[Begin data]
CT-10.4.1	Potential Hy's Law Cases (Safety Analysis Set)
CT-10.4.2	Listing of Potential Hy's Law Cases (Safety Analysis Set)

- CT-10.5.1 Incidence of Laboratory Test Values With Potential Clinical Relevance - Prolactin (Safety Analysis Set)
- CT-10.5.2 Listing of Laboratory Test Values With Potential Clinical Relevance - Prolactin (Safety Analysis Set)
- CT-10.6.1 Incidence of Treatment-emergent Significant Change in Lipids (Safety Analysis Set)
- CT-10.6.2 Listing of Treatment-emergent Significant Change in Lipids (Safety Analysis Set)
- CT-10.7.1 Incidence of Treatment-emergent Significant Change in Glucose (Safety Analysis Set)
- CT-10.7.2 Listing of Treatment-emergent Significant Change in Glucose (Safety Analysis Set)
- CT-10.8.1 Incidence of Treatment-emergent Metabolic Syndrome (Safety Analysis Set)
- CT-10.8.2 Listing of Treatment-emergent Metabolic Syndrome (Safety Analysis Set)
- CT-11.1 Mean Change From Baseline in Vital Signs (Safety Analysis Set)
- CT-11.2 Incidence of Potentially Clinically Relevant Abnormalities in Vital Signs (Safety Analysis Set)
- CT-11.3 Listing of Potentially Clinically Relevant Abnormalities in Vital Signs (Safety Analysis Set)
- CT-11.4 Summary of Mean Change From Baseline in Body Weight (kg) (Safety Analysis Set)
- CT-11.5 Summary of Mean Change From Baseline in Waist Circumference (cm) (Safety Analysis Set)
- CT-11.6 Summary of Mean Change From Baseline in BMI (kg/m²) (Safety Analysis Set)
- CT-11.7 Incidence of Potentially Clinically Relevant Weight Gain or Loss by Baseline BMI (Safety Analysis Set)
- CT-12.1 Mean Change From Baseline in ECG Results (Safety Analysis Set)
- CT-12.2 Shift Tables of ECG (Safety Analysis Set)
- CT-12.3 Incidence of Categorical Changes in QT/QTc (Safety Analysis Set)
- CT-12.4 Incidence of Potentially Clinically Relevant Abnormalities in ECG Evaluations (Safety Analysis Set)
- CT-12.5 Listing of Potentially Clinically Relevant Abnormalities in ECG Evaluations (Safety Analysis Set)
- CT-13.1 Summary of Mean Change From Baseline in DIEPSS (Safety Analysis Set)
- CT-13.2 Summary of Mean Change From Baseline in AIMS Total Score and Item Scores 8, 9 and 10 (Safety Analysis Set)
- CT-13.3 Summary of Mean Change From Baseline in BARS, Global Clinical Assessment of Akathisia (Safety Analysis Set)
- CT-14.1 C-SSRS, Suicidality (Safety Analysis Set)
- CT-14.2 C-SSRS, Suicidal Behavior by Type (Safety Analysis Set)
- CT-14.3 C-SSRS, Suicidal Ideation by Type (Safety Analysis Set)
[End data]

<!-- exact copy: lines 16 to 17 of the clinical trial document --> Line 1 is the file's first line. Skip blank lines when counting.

- CT-11.6 Summary of Mean Change From Baseline in BMI (kg/m²) (Safety Analysis Set)
- CT-11.7 Incidence of Potentially Clinically Relevant Weight Gain or Loss by Baseline BMI (Safety Analysis Set)